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When a child has food allergies, Halloween can be a scary time. The small candy wrappers often do not contain lists of ingredient, making it nearly impossible to make sure your little one is eating a treat that’s safe for them. When your child has an egg, milk, nut or soy allergy, how do you make sure they’re safe and can have a fun Halloween experience?

The Food Allergy Research & Education (FARE) organization started the Teal Pumpkin Project, which encourages people to place a teal painted pumpkin outside their door if they’re offering non-food treats, such as stickers or small toys, to trick-or-treaters.

It’s a small step to make sure all children can be a part of the fun on Halloween, and it allows the parent to know their children will be safe without a bag full of candy they may or may not be able to eat safely.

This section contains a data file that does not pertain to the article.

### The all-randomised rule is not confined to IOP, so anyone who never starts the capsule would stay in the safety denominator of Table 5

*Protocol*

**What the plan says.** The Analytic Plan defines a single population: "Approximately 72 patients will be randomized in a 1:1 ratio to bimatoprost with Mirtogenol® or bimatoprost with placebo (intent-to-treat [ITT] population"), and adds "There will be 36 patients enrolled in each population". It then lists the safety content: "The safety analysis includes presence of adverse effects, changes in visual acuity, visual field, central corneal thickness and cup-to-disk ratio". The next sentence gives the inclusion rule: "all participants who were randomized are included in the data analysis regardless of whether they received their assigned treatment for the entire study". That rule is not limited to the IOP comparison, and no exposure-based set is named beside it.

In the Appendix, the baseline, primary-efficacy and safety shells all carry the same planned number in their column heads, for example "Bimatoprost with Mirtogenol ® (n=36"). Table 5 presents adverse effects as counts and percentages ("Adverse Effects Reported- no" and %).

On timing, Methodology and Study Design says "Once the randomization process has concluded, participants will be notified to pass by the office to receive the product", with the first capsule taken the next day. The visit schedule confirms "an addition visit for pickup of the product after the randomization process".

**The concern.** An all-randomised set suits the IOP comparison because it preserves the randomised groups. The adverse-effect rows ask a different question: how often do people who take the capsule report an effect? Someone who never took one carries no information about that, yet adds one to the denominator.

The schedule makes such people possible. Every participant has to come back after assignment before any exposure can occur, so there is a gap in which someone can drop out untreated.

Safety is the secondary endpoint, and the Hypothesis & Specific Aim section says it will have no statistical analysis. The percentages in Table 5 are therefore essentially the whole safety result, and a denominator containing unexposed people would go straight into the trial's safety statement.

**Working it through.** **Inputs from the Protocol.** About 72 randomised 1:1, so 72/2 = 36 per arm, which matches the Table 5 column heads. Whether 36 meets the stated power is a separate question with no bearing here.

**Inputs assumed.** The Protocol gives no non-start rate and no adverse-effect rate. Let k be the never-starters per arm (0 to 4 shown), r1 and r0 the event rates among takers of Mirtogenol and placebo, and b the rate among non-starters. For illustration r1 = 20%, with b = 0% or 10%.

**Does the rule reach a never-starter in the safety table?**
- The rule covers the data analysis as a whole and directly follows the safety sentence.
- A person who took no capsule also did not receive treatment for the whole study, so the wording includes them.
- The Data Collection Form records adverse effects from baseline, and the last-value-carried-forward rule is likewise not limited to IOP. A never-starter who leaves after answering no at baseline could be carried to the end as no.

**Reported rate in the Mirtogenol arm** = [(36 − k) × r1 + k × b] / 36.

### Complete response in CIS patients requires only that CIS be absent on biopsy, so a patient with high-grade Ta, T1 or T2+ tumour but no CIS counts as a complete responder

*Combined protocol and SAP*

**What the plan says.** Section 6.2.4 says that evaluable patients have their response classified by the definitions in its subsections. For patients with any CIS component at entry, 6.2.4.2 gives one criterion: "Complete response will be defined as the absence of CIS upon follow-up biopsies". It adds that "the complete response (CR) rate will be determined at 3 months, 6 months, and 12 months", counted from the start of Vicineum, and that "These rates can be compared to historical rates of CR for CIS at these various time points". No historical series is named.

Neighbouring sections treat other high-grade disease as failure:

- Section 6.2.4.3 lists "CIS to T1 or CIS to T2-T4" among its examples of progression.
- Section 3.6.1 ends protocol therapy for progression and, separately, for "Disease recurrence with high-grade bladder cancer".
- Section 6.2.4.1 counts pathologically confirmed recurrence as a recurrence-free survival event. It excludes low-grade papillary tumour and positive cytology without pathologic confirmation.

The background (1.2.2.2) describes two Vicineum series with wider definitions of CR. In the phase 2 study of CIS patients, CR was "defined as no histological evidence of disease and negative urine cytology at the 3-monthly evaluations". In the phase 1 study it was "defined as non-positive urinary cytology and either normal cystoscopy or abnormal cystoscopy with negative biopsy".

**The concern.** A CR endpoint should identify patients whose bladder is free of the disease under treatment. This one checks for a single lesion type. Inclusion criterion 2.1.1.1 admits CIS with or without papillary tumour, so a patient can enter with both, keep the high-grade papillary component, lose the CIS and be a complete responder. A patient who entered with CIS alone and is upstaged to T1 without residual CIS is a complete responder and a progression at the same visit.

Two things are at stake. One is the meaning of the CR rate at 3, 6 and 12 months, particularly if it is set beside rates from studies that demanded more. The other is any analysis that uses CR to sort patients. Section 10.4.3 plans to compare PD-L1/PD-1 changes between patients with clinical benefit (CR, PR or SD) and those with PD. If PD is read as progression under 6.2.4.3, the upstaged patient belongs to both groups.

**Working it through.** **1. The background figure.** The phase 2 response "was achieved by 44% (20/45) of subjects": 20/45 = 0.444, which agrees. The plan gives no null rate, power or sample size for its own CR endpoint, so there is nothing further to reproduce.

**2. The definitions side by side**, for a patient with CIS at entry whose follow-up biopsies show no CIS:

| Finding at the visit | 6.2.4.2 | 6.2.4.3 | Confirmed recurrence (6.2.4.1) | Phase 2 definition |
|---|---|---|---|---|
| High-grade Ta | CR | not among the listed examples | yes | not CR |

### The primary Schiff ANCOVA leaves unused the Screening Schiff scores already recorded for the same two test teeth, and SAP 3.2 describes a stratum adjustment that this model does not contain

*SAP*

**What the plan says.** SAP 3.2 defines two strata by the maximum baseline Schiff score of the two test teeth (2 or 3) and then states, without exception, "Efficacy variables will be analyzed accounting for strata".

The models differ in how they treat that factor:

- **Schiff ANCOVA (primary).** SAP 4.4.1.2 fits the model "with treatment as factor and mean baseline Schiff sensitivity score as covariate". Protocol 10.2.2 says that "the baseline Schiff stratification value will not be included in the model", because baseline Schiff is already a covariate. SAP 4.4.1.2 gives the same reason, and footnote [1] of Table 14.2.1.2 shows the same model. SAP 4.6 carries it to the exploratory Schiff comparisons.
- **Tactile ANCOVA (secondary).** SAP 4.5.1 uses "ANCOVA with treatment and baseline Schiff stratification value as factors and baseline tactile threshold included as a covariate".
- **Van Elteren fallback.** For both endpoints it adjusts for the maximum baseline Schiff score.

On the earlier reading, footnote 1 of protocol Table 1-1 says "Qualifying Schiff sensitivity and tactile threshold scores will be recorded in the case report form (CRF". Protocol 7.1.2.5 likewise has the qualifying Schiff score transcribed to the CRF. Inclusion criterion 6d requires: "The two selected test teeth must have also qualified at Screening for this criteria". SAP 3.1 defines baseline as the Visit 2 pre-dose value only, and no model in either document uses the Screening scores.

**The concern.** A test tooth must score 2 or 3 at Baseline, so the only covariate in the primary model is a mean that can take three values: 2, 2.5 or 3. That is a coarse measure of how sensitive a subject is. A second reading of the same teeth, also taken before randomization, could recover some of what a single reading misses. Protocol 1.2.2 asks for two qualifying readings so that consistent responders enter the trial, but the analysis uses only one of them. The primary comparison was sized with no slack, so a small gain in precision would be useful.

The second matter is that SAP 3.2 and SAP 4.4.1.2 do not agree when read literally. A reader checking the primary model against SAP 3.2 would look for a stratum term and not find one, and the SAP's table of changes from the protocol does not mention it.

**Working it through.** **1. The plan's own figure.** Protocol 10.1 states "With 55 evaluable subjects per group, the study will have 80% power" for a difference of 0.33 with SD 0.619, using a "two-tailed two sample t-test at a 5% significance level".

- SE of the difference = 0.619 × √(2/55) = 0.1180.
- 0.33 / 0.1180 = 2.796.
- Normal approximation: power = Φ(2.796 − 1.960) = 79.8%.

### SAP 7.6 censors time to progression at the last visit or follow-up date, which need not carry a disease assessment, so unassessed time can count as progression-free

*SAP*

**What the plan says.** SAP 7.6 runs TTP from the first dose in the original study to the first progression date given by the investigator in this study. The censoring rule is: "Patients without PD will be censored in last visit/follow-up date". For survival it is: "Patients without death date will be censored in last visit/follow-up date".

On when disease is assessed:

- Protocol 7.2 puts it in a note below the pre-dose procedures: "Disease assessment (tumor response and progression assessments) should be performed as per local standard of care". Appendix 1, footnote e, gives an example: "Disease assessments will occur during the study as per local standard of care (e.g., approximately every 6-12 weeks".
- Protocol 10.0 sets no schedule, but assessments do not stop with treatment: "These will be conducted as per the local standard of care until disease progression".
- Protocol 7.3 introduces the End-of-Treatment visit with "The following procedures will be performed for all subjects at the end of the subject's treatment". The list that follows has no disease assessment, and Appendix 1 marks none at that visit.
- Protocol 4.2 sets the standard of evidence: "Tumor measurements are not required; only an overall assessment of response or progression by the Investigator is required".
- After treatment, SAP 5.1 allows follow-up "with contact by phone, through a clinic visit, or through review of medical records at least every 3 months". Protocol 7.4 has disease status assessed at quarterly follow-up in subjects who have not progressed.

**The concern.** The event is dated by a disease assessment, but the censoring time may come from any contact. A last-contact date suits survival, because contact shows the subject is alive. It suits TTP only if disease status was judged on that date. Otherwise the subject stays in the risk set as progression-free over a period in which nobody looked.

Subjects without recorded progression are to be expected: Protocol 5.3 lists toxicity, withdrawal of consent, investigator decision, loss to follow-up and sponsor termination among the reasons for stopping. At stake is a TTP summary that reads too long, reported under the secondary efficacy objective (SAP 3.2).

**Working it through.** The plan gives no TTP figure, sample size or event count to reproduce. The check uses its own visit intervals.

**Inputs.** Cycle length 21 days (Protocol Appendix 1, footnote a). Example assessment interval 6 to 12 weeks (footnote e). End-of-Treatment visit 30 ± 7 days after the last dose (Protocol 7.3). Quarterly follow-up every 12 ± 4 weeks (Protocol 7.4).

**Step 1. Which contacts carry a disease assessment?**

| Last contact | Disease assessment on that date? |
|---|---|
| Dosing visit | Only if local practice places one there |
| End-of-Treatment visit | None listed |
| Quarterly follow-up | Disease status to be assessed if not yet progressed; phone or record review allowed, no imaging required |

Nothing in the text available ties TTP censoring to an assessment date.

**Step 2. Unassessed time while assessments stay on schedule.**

If you’re interested in participating, it’s very simple! Place a teal painted pumpkin outside your door to let trick-or-treaters and their parents know you have non-food items, and pass them out like you normally would. Some kids may ask for them knowing they can’t have dairy, soy or nuts. It's best to keep the non-food treats in a separate bowl or container, so extra safety from cross-contamination. FARE has printable materials available for you to display to let others know there are non-food items available at your home.

This article was originally published on September 30, 2015, and was updated on September 7, 2016.
Brittany Raburn, MD, FAAP, is board-certified in pediatrics. Dr. Raburn’s clinical interests include all aspects of care for pediatrics and adolescents, including nutrition, sports injuries, ADHD, anxiety, depression, migraine headaches, acne and eczema.